UNC Research Study Confirms Safe Levels of Exposure for Formaldehyde1

Research from the University of North Carolina (UNC) adds to the growing body of science that demonstrates there are safe levels of formaldehyde inhalation exposure that do not cause any health effects. Typical household concentrations are between 16 and 32 ppb, which are approximately 10x lower than the safe level confirmed by this body of research. The UNC research team pioneered unique biomarkers that help us understand potential health impacts from inhaling formaldehyde. The conclusion is clear and supported by data: at environmentally relevant concentrations inhaled formaldehyde does not travel beyond the nose, thus is not able to interact within other parts of the body to cause effects.

Researchers measured DNA Protein Cross Links (or DPX) and DNA adducts because they have been deemed the most sensitive biomarkers for exposure to formaldehyde – making this study one of the most precise in determining safe exposure limits.


University Research is Cutting Edge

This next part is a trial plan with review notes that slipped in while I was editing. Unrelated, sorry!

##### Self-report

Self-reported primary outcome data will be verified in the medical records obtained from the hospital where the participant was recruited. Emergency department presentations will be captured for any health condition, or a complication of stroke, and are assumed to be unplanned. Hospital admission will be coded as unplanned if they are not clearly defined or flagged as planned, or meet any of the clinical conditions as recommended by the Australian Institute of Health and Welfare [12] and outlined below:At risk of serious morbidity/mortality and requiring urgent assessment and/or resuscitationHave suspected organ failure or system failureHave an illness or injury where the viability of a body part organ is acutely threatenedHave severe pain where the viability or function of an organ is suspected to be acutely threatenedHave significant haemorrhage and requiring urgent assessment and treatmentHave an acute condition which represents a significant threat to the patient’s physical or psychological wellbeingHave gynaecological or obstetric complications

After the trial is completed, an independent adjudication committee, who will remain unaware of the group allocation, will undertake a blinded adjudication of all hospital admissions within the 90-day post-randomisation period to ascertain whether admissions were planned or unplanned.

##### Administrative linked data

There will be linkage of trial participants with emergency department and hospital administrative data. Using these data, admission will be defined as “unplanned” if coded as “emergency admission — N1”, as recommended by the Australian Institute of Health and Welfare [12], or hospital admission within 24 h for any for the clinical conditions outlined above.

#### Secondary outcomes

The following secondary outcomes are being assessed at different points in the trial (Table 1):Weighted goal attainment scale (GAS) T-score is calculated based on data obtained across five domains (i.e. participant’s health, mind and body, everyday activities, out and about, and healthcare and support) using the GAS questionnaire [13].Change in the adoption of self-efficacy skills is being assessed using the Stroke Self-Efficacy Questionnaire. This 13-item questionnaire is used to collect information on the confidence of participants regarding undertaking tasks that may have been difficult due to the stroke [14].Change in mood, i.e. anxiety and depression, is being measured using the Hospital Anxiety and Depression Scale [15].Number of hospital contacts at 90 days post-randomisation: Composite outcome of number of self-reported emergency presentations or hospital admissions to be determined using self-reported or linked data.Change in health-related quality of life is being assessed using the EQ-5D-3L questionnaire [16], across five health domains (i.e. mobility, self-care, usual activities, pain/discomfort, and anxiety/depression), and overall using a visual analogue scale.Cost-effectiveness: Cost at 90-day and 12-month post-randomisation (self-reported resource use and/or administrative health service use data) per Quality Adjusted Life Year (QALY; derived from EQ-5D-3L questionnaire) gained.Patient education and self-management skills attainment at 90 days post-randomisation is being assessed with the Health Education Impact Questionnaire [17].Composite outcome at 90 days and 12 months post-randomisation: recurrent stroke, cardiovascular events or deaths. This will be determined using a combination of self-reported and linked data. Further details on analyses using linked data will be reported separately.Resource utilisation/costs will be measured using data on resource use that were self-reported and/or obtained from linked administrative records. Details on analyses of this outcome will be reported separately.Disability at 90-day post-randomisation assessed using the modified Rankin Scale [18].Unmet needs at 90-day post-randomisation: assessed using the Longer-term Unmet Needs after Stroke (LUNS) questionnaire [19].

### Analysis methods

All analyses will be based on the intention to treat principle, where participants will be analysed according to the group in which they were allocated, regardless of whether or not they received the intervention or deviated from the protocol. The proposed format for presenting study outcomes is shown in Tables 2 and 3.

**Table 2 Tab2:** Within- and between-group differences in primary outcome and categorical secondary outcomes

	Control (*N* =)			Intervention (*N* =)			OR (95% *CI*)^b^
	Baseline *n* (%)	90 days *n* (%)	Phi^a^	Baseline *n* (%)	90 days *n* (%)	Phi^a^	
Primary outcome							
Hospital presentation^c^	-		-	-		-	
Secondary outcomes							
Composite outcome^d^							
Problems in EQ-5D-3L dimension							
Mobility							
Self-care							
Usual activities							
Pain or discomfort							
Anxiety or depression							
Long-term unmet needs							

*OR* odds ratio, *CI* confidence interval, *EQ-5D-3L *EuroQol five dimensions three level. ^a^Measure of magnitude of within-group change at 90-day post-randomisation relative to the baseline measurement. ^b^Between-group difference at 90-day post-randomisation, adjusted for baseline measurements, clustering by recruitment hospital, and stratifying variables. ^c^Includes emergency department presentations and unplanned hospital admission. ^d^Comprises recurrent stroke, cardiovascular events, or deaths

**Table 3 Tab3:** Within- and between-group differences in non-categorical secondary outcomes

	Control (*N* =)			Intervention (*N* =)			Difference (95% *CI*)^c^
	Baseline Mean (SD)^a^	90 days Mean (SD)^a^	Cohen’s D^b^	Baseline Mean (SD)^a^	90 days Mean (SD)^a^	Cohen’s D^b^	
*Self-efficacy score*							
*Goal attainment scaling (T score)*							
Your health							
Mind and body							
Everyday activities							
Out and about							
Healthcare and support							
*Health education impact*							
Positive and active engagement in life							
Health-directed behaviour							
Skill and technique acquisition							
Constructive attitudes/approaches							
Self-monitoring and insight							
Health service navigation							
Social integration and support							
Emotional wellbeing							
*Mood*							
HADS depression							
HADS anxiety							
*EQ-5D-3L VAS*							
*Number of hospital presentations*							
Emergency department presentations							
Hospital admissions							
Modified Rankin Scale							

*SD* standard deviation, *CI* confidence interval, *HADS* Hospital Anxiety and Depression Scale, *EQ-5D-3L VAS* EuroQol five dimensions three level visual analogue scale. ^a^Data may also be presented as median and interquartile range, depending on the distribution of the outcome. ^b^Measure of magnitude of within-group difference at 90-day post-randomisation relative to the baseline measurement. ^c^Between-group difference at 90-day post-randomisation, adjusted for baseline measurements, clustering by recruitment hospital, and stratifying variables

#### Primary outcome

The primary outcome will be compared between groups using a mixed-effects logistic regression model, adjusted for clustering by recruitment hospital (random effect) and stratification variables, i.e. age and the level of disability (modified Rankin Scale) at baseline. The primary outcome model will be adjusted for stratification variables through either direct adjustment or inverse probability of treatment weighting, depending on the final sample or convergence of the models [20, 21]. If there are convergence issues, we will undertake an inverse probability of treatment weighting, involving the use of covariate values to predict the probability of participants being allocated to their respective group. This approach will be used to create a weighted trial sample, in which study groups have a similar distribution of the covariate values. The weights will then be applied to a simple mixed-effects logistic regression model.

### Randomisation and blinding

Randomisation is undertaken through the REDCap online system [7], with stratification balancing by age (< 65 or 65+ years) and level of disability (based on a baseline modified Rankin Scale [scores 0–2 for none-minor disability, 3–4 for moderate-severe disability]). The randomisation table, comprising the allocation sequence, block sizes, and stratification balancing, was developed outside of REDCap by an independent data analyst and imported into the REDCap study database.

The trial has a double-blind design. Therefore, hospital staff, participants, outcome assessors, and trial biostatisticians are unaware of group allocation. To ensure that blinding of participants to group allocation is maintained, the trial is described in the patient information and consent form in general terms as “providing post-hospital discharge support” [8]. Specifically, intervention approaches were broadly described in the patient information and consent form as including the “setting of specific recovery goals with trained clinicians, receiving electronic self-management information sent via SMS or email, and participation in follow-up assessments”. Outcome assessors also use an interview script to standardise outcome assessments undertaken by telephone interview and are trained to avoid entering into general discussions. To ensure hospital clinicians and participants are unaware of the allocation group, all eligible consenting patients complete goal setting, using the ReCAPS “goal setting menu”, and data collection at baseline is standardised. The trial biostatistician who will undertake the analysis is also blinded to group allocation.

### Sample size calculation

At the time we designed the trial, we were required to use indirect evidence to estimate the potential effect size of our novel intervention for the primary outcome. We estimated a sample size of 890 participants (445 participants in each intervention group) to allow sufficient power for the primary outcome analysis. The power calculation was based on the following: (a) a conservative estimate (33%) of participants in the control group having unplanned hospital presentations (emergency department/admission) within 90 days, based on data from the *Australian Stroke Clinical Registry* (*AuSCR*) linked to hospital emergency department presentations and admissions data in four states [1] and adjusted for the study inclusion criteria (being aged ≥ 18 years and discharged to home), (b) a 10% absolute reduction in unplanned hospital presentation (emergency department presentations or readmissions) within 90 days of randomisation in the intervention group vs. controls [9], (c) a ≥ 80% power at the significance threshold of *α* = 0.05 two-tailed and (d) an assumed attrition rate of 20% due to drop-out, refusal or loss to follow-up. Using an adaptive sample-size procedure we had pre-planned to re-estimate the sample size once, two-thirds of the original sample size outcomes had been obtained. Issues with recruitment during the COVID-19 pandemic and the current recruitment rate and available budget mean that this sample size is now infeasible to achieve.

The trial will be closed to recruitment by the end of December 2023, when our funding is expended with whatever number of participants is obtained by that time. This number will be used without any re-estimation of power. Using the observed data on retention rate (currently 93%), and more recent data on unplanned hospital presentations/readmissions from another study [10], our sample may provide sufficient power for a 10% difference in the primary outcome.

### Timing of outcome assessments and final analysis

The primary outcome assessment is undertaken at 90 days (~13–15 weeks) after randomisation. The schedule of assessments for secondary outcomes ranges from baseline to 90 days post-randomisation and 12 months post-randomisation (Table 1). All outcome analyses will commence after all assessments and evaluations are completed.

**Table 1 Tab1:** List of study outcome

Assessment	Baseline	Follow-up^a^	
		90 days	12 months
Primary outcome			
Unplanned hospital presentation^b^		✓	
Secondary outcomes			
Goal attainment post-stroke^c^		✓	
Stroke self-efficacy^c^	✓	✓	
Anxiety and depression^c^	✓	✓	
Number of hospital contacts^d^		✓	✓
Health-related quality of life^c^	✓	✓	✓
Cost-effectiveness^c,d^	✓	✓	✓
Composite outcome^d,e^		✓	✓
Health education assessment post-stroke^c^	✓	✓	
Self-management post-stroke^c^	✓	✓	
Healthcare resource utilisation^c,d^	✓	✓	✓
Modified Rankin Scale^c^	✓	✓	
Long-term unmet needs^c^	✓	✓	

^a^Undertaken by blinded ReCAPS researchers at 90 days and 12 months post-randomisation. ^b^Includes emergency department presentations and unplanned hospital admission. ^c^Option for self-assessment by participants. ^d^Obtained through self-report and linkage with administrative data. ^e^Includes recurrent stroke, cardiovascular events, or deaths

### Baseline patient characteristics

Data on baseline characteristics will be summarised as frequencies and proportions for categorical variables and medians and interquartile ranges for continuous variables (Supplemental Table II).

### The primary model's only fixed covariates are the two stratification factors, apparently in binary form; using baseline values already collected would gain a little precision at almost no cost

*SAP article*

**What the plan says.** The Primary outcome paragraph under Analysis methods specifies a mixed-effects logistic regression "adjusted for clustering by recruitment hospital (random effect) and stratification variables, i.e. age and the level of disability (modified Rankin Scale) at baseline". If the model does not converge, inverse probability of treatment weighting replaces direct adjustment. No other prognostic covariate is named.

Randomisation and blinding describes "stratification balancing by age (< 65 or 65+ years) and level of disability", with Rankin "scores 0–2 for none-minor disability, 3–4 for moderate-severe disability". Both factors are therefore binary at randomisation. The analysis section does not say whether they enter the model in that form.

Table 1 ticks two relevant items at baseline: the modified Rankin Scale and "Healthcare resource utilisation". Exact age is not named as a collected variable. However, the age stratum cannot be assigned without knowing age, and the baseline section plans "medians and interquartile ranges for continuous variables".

Formaldehyde is present in all cells, which previously made it challenging for scientists to evaluate how much inhaled formaldehyde travels beyond the nose when we breathe it in. Therefore scientists worked to discover new methods to understand the effects of inhaled formaldehyde vs. formaldehyde produced naturally by the human body. Addressing potential risk from environmental exposures is important and this revolutionary research is key in better understanding the role of naturally produced versus inhaled formaldehyde. Though this study is not the first to confirm that safe thresholds for formaldehyde inhalation exposure exist, it is by far the most sensitive study and provides definitive scientific results supporting a safe exposure level for formaldehyde.

Our Commitment to Communicating the Science Around Formaldehyde

The U.S. Environmental Protection Agency is currently performing a TSCA risk evaluation for formaldehyde. Conducting and communicating the best available scientific information – such as the UNC study – is crucial to ensuring the objective and transparent application of scientific data, as required under TSCA. The UNC study builds on over 30 years of research that further demonstrates exposure limits set by international agencies, like the World Health Organization, continue to be protective.

UNC Research Study

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1 Evaluation of Inhaled Low Dose Formaldehyde Induced DNA adducts and DNA-protein cross-links by Liquid Chromatography -Tandem Mass Spectrometry, Leng, J. et. al


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